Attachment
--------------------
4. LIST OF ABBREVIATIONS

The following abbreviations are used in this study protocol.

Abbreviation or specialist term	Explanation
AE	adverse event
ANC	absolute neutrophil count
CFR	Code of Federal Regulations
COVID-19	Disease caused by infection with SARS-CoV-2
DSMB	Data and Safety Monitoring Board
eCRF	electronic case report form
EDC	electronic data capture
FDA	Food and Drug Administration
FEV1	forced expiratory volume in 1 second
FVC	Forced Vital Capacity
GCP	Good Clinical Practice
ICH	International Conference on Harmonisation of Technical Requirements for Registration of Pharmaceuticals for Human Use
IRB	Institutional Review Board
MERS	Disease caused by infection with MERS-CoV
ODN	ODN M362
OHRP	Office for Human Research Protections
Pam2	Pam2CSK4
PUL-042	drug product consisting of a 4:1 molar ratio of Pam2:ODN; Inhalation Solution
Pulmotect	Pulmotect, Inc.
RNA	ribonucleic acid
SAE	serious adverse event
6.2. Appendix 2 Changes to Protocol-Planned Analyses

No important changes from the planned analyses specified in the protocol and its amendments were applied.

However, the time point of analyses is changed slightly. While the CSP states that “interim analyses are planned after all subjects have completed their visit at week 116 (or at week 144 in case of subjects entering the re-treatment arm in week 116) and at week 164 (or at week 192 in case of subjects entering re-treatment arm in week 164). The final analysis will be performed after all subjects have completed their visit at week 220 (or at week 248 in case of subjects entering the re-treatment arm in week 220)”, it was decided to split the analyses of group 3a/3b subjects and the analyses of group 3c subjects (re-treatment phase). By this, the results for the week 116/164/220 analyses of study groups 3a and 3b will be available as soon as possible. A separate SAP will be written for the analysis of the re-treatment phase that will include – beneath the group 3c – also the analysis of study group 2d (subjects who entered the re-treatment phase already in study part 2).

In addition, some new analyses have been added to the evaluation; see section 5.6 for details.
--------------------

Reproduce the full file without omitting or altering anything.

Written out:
4. LIST OF ABBREVIATIONS

The following abbreviations are used in this study protocol.

Abbreviation or specialist term	Explanation
AE	adverse event
ANC	absolute neutrophil count
CFR	Code of Federal Regulations
COVID-19	Disease caused by infection with SARS-CoV-2
DSMB	Data and Safety Monitoring Board
eCRF	electronic case report form
EDC	electronic data capture
FDA	Food and Drug Administration
FEV1	forced expiratory volume in 1 second
FVC	Forced Vital Capacity
GCP	Good Clinical Practice
ICH	International Conference on Harmonisation of Technical Requirements for Registration of Pharmaceuticals for Human Use
IRB	Institutional Review Board
MERS	Disease caused by infection with MERS-CoV
ODN	ODN M362
OHRP	Office for Human Research Protections
Pam2	Pam2CSK4
PUL-042	drug product consisting of a 4:1 molar ratio of Pam2:ODN; Inhalation Solution
Pulmotect	Pulmotect, Inc.
RNA	ribonucleic acid
SAE	serious adverse event
6.2. Appendix 2 Changes to Protocol-Planned Analyses

No important changes from the planned analyses specified in the protocol and its amendments were applied.

However, the time point of analyses is changed slightly. While the CSP states that “interim analyses are planned after all subjects have completed their visit at week 116 (or at week 144 in case of subjects entering the re-treatment arm in week 116) and at week 164 (or at week 192 in case of subjects entering re-treatment arm in week 164). The final analysis will be performed after all subjects have completed their visit at week 220 (or at week 248 in case of subjects entering the re-treatment arm in week 220)”, it was decided to split the analyses of group 3a/3b subjects and the analyses of group 3c subjects (re-treatment phase). By this, the results for the week 116/164/220 analyses of study groups 3a and 3b will be available as soon as possible. A separate SAP will be written for the analysis of the re-treatment phase that will include – beneath the group 3c – also the analysis of study group 2d (subjects who entered the re-treatment phase already in study part 2).

In addition, some new analyses have been added to the evaluation; see section 5.6 for details.